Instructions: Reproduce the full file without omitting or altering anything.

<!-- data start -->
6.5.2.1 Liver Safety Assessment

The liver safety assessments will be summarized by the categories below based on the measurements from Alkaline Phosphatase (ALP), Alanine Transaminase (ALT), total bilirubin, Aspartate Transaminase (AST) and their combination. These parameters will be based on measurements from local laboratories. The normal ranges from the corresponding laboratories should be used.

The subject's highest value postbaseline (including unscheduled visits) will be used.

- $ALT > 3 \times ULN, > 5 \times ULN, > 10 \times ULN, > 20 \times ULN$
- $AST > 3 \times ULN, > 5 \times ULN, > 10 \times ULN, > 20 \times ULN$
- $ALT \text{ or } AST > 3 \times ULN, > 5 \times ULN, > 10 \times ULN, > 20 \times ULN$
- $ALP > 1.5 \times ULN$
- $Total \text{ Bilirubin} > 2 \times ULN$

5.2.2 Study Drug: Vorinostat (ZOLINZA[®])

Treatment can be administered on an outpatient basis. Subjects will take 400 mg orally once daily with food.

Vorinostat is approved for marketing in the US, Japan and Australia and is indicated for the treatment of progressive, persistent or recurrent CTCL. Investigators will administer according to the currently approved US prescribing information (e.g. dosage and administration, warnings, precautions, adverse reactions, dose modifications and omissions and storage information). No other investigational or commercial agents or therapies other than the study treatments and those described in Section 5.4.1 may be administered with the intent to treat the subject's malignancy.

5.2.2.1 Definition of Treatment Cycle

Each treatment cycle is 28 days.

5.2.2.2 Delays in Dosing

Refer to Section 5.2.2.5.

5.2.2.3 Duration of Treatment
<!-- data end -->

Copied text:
6.5.2.1 Liver Safety Assessment

The liver safety assessments will be summarized by the categories below based on the measurements from Alkaline Phosphatase (ALP), Alanine Transaminase (ALT), total bilirubin, Aspartate Transaminase (AST) and their combination. These parameters will be based on measurements from local laboratories. The normal ranges from the corresponding laboratories should be used.

The subject's highest value postbaseline (including unscheduled visits) will be used.

- $ALT > 3 \times ULN, > 5 \times ULN, > 10 \times ULN, > 20 \times ULN$
- $AST > 3 \times ULN, > 5 \times ULN, > 10 \times ULN, > 20 \times ULN$
- $ALT \text{ or } AST > 3 \times ULN, > 5 \times ULN, > 10 \times ULN, > 20 \times ULN$
- $ALP > 1.5 \times ULN$
- $Total \text{ Bilirubin} > 2 \times ULN$

5.2.2 Study Drug: Vorinostat (ZOLINZA[®])

Treatment can be administered on an outpatient basis. Subjects will take 400 mg orally once daily with food.

Vorinostat is approved for marketing in the US, Japan and Australia and is indicated for the treatment of progressive, persistent or recurrent CTCL. Investigators will administer according to the currently approved US prescribing information (e.g. dosage and administration, warnings, precautions, adverse reactions, dose modifications and omissions and storage information). No other investigational or commercial agents or therapies other than the study treatments and those described in Section 5.4.1 may be administered with the intent to treat the subject's malignancy.

5.2.2.1 Definition of Treatment Cycle

Each treatment cycle is 28 days.

5.2.2.2 Delays in Dosing

Refer to Section 5.2.2.5.

5.2.2.3 Duration of Treatment